The exercises were also intended to strengthen Russian-Chinese military cooperation, including responding to security threats in Central Asia, where both countries perceive threats from “colour” revolutions, separatism, and Islamic terrorism. Joint military actions have become common practice: since 2003, the armed forces of the two countries have trained together about 30 times, although Chinese units took part this year for the first time ever in strategic manoeuvres. The Chinese side emphasized that its military cooperation with Russia is treated as a partnership but not an alliance.
In showing the strength of the Russian army to its public (the drills were widely commented in the press and television), the aim was to divert attention from the country’s social problems, raucous protests associated with the recent increase in retirement age, or the country’s economic problems. This also contributes to increased militancy among the Russian public.
The EMD covers about 41% of Russia (7 million square kilometres) and about 160,000 troops are assigned to it. Its structure includes four combined armies, an air-defence army, airborne and coastal-defence troops, as well as the Pacific Fleet. Since 2017, the district has been under the command of Col. Gen. Alexander Zhuravlyov, who earlier led Russian troops in Syria.
In 2016, Russia’s action plan for the EMD to 2020 opened. Its aims are to adapt the structure of the military’s units to the needs of the district, increase the number of soldiers serving there, and modernise its equipment. According to Russian Ministry of Defence plans, in 2018 the EMD is to receive about 1,600 pieces of various weaponry to increase the percentage of modern equipment to 53%.
Despite these changes, the EMD remains the least-equipped district with the poorest military infrastructure. Due to its geography it is also the most difficult area to defend. At the same time, the Russians consider U.S. policy one of the biggest challenges in the Asia-Pacific region, including American military support for Japan and South Korea, along with missile threats from North Korea.
By holding such large manoeuvres, Russia aimed to prove it has military capabilities not only in the western part of the country, where most of its military facilities are located, but also in the east, where the majority of the country’s natural resources are located and the infrastructure much less developed. These exercises can also be treated as Russian preparations in the event of a full-scale armed conflict.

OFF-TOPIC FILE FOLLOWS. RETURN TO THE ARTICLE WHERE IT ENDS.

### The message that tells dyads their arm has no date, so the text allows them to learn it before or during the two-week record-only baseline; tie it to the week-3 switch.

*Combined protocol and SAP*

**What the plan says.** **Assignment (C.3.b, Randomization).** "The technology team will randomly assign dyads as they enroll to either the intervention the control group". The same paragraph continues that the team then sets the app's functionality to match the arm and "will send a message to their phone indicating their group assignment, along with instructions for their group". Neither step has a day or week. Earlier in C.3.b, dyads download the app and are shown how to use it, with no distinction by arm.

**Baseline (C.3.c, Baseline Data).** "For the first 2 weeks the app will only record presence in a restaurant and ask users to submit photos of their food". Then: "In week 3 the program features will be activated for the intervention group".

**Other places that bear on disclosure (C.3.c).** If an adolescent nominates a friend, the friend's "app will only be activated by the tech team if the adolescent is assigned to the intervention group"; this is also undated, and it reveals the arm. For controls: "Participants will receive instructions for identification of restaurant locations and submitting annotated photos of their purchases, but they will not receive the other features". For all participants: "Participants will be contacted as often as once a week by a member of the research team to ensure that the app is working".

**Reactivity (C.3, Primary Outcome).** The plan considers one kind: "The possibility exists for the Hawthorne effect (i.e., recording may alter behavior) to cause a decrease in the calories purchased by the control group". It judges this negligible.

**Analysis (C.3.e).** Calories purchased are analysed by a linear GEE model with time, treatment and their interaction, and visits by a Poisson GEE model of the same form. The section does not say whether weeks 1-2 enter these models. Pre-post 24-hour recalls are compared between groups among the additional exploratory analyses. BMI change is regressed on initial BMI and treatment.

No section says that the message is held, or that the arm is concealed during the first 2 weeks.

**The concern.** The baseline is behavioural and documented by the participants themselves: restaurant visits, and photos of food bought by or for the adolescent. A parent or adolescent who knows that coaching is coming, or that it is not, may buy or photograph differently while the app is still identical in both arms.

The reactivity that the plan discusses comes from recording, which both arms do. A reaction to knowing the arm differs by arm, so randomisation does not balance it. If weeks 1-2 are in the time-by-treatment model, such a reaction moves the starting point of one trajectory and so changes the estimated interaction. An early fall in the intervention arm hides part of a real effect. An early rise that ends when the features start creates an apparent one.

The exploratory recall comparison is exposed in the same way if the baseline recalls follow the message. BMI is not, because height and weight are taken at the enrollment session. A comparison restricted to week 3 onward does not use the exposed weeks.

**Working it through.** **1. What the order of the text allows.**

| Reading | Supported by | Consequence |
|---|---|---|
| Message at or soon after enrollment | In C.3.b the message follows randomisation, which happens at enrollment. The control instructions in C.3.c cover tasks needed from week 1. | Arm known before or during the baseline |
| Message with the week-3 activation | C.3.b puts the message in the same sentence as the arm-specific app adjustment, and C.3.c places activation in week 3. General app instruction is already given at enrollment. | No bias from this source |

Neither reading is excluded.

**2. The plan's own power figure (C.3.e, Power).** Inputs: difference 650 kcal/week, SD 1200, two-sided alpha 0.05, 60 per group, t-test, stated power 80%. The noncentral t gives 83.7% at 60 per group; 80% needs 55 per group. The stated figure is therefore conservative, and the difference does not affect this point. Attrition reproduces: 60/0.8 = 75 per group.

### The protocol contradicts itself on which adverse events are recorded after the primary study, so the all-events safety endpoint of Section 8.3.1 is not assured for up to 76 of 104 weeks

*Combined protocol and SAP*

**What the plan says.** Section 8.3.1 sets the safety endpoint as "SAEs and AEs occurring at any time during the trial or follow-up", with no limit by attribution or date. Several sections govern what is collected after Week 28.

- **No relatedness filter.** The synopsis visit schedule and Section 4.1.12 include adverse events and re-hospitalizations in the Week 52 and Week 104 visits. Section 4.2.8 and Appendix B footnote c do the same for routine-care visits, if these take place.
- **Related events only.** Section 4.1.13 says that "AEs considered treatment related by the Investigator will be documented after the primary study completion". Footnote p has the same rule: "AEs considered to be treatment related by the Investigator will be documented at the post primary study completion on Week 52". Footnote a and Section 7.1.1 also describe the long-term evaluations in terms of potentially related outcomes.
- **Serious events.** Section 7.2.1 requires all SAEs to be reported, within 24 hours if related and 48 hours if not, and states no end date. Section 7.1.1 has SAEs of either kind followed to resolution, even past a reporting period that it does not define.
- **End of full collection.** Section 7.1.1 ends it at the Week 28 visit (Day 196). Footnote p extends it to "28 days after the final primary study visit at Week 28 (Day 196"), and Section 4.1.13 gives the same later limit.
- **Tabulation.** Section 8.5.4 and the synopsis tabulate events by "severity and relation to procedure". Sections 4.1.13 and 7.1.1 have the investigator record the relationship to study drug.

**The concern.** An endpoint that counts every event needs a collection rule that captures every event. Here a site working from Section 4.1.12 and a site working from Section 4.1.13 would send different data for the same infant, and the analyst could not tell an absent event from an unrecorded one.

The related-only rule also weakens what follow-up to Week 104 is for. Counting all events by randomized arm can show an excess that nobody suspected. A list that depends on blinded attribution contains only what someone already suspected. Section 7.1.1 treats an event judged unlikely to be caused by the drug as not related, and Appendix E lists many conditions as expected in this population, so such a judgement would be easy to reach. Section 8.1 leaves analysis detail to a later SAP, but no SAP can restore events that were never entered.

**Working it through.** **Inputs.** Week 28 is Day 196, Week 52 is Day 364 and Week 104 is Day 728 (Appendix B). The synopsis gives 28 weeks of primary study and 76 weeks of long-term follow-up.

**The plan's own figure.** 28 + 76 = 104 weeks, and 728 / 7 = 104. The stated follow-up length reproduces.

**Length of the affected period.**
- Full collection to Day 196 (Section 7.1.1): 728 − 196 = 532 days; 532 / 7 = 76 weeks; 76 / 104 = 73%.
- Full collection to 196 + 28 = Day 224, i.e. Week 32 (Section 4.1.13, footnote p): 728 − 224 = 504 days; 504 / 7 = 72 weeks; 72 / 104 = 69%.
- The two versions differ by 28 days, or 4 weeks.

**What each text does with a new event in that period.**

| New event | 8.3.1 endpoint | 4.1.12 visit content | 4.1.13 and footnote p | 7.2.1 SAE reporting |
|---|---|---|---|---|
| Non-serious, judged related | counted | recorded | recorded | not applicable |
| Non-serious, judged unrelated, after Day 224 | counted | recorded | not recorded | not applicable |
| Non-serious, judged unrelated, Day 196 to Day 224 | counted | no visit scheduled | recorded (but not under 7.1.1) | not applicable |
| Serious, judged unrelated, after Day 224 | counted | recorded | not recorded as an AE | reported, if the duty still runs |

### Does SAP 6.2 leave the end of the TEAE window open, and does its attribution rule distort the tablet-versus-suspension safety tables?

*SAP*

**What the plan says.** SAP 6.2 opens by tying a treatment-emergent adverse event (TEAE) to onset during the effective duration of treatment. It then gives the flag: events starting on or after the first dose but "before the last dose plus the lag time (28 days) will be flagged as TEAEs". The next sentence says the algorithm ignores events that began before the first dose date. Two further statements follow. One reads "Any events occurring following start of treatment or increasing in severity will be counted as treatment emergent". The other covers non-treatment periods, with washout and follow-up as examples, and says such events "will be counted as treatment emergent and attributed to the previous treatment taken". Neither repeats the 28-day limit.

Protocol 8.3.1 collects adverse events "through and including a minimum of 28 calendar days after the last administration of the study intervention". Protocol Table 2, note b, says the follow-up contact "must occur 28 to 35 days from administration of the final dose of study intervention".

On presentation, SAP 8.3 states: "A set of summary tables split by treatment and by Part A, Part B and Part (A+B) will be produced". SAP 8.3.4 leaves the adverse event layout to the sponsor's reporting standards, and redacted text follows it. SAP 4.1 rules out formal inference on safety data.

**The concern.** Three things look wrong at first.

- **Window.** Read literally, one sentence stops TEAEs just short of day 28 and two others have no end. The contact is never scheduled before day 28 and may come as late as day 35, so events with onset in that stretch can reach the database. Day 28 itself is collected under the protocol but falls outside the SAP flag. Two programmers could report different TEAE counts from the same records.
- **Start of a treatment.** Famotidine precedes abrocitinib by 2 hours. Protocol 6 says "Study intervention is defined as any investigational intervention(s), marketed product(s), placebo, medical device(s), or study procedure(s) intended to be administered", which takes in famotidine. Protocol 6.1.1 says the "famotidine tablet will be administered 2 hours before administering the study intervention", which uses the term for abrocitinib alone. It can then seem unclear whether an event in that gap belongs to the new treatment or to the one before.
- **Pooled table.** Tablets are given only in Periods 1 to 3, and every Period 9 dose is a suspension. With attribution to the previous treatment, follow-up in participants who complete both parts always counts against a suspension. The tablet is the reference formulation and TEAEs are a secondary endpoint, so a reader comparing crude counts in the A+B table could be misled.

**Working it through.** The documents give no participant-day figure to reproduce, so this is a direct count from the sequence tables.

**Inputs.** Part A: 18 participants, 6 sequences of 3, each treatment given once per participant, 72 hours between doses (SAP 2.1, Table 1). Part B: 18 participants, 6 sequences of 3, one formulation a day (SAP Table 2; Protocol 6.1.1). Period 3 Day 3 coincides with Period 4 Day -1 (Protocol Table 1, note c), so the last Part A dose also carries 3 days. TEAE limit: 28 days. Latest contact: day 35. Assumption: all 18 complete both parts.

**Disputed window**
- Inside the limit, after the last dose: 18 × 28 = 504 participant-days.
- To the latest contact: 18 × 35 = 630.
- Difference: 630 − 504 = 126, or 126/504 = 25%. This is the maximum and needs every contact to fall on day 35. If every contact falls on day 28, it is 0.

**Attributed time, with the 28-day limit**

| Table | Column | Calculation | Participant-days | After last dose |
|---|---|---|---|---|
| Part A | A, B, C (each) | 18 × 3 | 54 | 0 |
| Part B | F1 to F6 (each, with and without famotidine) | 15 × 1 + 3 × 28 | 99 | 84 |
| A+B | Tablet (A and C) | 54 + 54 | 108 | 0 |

Russia has shown that it is increasing its combat capabilities in its eastern strategic direction, and in the Arctic, which in the future may be a challenge for NATO countries—especially the U.S. and Canada. The exercises also revealed the importance the Russians attach to the rapid transfer of troops, possibly to use them in the western part of the state, such as the offensive operations conducted by CMD units, which, among others, are responsible for supporting the Western and Southern MDs.
Military cooperation between Russia and China and possible preparations for mutual military support in the event of a crisis may cause additional difficulty for the U.S. in its current policy in the Asia-Pacific region. Thus, the U.S. may increase the pressure on European countries (mainly France and the United Kingdom), expecting political and military support and readiness to carry out joint activities in this region. The U.S. could also demand European NATO states strengthen their independent defence capabilities to relieve U.S. military forces and allow them to become more involved in the Asia-Pacific region.
Russia perceives the demonstration of the strength of its military to be a very important, non-economic instrument of influence on neighbouring countries. It also treats it as an important element of its foreign policy, strengthening its position in the international arena. Thus, in the coming years, similar actions by Russia may be expected, though probably on a slightly smaller scale.